Published March 20, 2012
I came to Liberia to work with a newspaper reporter named Mae Azango in the capital city, Monrovia. We were going to do a story about midwives, but our plans got seriously disrupted.
Just before I arrived, Azango had been working on an article about female circumcision. The World Health Organization and human rights groups have campaigned to stop the practice, which many people call “female genital mutilation.” The custom exists in many African countries, including Liberia.
Azango found a woman to talk to her about what she’d experienced at age 13.
“Four women held her down, and a woman cut her,” Azango explained. The woman said many girls were circumcised at the same time. “And she said when they cut them they don’t use any form of anesthesia. And it hurt. She said it hurt so much.”
Stories about the practice are common in the Western media, but here in Liberia, writing about the topic is still sensitive. It’s almost unheard of for a woman to talk in such detail about what happened to her.
In Liberia, genital cutting is an initiation into a secret society, called Sande. Girls who join take an oath never to talk about the group or its rituals.
Azango wanted to shed light on the practice.
“Why should you carry a woman through that?” she said. “Grabbing her and torturing her and cutting her is a violation of her rights.”
Azango’s newspaper, FrontPage Africa, put her investigation on the cover on International Women’s Day, March 8.
“Nobody would dare put a woman’s circumcision story on the front page,” said the publisher, Rodney Sieh, “but we can do it.” He said his paper is known for investigative stories that others won’t touch.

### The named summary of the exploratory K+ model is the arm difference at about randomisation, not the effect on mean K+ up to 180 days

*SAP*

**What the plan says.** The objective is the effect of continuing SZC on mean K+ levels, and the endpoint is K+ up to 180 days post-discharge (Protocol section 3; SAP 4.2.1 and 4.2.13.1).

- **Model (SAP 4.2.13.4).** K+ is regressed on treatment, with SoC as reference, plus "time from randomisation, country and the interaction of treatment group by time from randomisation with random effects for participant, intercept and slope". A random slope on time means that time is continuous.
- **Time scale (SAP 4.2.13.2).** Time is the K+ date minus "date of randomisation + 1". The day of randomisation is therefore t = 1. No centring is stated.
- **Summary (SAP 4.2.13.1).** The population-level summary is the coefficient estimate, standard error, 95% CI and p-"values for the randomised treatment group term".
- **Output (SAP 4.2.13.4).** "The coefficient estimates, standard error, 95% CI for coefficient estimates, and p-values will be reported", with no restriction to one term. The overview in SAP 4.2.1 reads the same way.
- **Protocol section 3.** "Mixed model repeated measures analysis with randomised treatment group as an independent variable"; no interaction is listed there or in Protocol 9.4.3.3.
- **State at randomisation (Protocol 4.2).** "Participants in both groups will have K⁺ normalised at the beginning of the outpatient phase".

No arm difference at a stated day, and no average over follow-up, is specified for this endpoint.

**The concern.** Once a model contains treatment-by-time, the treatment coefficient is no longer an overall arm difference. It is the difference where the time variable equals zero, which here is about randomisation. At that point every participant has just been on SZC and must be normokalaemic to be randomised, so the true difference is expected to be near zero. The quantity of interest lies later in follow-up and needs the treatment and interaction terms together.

The newspaper expected a backlash, but they were unprepared for how bad it would get.
On the day the story appeared, women reacted so angrily that Azango’s editor called her back from the rural village where we were interviewing midwives, and we canceled our plans for other rural reporting.
Women were threatening Azango. They said that if they caught her, they’d circumcise her.
“And when I’m cut, I won’t be able to talk,” said Azango. That’s because anyone who is cut takes an oath before the cutting. The oath is that if you ever speak of the ritual, you will be killed.
The day after the article ran, Azango heard that a powerful woman inside the Liberian government looked for her at her office. The woman said, “We told her to stay away from this story.”
A few days later, the threats got even closer. Azango’s editor, Wade Williams, met a tenant in Azango’s house. “She said [the article] shouldn’t have been published here.”
According to Williams, the woman complained, “You cannot degrade our tradition and publish it here. That’s an insult to us.” Then the woman told Williams that if Azango traveled to rural Liberia again, she’d disappear.
Azango went into hiding the day the story ran, almost two weeks ago. She hasn’t slept at home or been to her office since.
When I decided to write a story about what happened to her, I chose not to seek out the women who were threatening her. Azango had been seen working with me all around Monrovia and in the very village where she reported her circumcision story. I feared if I approached the women threatening her, they could follow me to get to her.
But I did sit in on Azango’s meeting with the police when she filed a statement, the first stage in a formal criminal investigation. I listened as the officers interviewed her to confirm that these were menacing threats, and not simply the careless words of angry readers.
Azango thinks all of this furor is less about what she said, and more about who she is.
“If it was a white woman or a foreign journalist doing it, nobody would have a problem with the story," she said. “But because I’m a Liberian and I live in Liberia, I should know my role. I should know my line of demarcation.”
Azango expects things will eventually calm down, and she’ll get to go home. And then, when the time is right, she says she wants to do a follow-up story.